In reality, Meitner was never among those who invented the first atomic “gadget,” as Oppenheimer called it. In fact, she hated it when Einstein dubbed her “the mother of the bomb,” and refused repeated invitations to join the other scientists on the Manhattan Project.

“I recognized that when Lise Meitner left Germany, her story essentially ended. I never set out to tell her biography. That was not my intention. I wanted to tell a fictional story,” Eliasberg explained.

What most intrigued the author was the question of what happens when the military takes over pure science. This is what happened when the Nazi regime took control of the Kaiser Wilhelm Institute’s work, and what happened in the US. In the latter, it was done more subtly, but it happened nonetheless.

Nuclear physicist Robert Oppenheimer Oppenheimer and Colonel Leslie Grove at the remains of the Trinity test site in September 1945, two months after the test blast and just after the end of World War II. (Public Domain via WikimediaCommons)

“I deliberately wanted Hannah to be in Los Alamos. I thought it would be  amazing to have a character who witnessed it happen once see it happen again,” Eliasberg said.

Although there was an intense race between the US and Germany to get the bomb, it turned out that the Germans were never even close. Eliasberg took advantage of the mystery surrounding this German  lag to fashion a spy thriller that combines historical elements with fictional ones.

Oppenheimer and General Leslie R. Groves, the military director of the Manhattan Project appear in the novel, while other characters are either based on historical characters (like Dr. Hannah Weiss), or completely fictional.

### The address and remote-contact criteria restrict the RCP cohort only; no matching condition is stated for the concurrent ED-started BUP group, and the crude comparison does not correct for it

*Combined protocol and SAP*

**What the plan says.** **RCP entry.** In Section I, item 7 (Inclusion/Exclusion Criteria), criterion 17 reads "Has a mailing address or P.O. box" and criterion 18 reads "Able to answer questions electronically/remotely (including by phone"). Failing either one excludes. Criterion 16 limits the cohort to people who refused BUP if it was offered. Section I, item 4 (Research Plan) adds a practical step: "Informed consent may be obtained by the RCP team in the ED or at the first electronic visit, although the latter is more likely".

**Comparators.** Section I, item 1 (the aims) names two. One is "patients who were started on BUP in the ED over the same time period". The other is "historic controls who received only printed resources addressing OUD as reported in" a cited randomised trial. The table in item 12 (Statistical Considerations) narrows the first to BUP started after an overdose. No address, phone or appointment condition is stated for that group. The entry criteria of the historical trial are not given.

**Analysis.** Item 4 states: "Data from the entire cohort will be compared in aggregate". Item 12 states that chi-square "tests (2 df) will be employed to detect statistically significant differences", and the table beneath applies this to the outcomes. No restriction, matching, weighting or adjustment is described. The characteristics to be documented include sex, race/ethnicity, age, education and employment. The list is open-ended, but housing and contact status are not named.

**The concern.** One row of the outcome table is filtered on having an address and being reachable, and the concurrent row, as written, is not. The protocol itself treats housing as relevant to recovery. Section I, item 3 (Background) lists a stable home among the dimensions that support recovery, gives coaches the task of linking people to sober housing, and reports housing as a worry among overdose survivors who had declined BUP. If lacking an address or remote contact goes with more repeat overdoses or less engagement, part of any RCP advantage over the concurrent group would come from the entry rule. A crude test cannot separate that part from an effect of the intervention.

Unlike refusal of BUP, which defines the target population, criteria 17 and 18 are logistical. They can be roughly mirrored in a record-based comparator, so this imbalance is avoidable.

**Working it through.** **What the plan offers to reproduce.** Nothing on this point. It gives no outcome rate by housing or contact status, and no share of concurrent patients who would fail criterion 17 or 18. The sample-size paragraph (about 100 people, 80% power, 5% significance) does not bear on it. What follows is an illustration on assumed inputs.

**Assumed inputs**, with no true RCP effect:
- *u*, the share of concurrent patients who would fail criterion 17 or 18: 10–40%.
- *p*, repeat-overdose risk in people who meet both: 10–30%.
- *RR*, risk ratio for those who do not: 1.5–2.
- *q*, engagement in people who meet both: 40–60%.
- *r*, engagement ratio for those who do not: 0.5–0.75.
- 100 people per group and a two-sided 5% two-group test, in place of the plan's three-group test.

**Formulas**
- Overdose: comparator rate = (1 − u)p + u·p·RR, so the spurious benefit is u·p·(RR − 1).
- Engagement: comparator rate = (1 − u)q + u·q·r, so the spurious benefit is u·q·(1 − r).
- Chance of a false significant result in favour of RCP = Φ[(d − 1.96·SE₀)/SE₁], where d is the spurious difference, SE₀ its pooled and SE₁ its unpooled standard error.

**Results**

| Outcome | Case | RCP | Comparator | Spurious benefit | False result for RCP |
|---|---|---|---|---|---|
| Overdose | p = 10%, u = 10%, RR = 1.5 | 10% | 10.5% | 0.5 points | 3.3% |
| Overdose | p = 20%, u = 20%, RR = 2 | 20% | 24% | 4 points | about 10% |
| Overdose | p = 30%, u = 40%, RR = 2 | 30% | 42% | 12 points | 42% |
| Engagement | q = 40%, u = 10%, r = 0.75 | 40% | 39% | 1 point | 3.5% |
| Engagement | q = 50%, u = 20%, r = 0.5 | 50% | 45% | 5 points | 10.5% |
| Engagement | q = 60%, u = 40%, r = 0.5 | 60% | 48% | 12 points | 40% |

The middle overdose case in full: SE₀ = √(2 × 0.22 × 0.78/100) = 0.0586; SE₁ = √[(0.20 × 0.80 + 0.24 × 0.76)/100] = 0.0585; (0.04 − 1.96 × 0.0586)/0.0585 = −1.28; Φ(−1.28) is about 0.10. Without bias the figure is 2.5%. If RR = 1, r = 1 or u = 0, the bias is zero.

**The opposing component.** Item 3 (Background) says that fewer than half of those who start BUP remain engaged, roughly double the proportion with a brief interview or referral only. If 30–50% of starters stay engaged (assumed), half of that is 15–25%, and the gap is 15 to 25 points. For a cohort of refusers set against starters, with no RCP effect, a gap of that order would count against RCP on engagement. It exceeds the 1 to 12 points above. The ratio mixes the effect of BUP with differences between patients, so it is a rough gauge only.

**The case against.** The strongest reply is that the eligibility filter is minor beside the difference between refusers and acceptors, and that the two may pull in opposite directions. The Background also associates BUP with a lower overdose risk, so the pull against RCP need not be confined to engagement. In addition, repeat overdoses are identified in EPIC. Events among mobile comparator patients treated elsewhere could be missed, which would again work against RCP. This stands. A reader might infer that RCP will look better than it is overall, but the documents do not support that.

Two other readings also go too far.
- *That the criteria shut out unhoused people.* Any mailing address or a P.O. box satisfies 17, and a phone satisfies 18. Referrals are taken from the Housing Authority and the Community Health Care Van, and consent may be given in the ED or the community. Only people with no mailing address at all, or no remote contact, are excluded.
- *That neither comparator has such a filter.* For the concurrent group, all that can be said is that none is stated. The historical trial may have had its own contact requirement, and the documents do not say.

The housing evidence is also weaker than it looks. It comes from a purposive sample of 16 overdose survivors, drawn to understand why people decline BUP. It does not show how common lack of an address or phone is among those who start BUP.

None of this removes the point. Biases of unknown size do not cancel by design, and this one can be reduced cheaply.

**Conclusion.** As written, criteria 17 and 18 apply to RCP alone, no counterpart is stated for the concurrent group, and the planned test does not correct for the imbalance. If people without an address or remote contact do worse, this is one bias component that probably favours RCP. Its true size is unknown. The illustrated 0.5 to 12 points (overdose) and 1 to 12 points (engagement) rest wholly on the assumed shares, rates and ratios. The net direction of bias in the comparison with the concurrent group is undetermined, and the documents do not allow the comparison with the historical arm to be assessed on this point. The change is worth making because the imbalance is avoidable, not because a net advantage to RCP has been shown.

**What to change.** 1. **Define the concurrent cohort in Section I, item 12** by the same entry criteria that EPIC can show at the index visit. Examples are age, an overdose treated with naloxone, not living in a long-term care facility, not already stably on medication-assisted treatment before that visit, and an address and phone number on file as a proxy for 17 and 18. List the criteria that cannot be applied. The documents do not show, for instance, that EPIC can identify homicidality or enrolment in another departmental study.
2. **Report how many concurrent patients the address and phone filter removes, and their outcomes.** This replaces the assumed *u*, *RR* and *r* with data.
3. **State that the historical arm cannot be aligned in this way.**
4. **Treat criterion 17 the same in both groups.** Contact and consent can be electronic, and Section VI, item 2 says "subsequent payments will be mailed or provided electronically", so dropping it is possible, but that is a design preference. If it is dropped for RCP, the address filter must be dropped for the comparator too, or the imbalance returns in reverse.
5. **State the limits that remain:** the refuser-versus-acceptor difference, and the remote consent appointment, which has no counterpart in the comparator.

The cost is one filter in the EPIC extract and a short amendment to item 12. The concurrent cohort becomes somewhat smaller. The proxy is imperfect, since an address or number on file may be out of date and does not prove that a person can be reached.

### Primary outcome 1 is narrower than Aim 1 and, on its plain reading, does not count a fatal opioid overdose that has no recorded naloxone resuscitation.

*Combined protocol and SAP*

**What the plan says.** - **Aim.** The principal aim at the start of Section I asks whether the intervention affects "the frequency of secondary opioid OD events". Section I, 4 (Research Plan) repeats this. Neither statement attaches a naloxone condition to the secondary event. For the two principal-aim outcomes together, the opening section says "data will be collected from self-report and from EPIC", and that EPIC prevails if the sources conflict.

In the latter category is Major Jack Delaney, a rising star in military intelligence searching for a Nazi spy at Los Alamos. He targets Hannah Weiss as the prime suspect, and ends up discovering the secrets she is hiding. And in a twist, Hannah learns that her interrogator has secrets of his own.

In her research, Eliasberg read Ruth Lewin Sime’s biography, “Lise Meitner: A Life in Physics.” She also read definitive histories such as “The Making of the Atomic Bomb” by Richard Rhodes, and Heisenberg’s War: The Secret History Of The German Bomb” by Thomas Powers.

‘Hannah’s War’ by Jan Eliasberg (Back Bay Books)

While these works grounded “Hannah’s War,” Eliasberg allowed herself to go where she wanted to with the story — within limits.

“My rule with fiction, is that I am always in favor of a better story so long as it doesn’t violate possibility,” she said.

For example, it was important to Eliasberg that Hannah have a strong Jewish identity and come from an observant home. This was key to the novel for several reasons (no spoilers).

Despite accounts she had read of Meitner’s conversion to Christianity, Eliasberg said she could detect a strong Jewish sensibility from her writings.

“I felt there was a tikkun olam [repairing the world] sensibility there, and that became more and more important to me as I developed [Hannah’s] character,” she said.

As Eliasberg worked on “Hannah’s War” for more than a decade, she immersed herself in questions related to the ethical responsibilities of scientists. She wondered whether it is always worth pursuing answers and solutions at all costs. She also thought about the dangers of scientific discoveries falling into — or being given to — the wrong hands, or being subverted.

“You may have these gifts, but you need to really have a moral compass that is clear… It has to do with how you use your life and where your morality and your spiritual sense and your duty to the world sit in relation to your gifts,” she said.

Meitner knew where her stood, and made sure it was the epitaph on her gravestone: “A physicist who never lost her humanity.”

Chemist Lise Meitner with students (Sue Jones Swisher, Rosalie Hoyt and Danna Pearson McDonough) on the steps of the chemistry building at Bryn Mawr College. Courtesy of Bryn Mawr College. April 1959. (Public Domain via WikimediaCommons)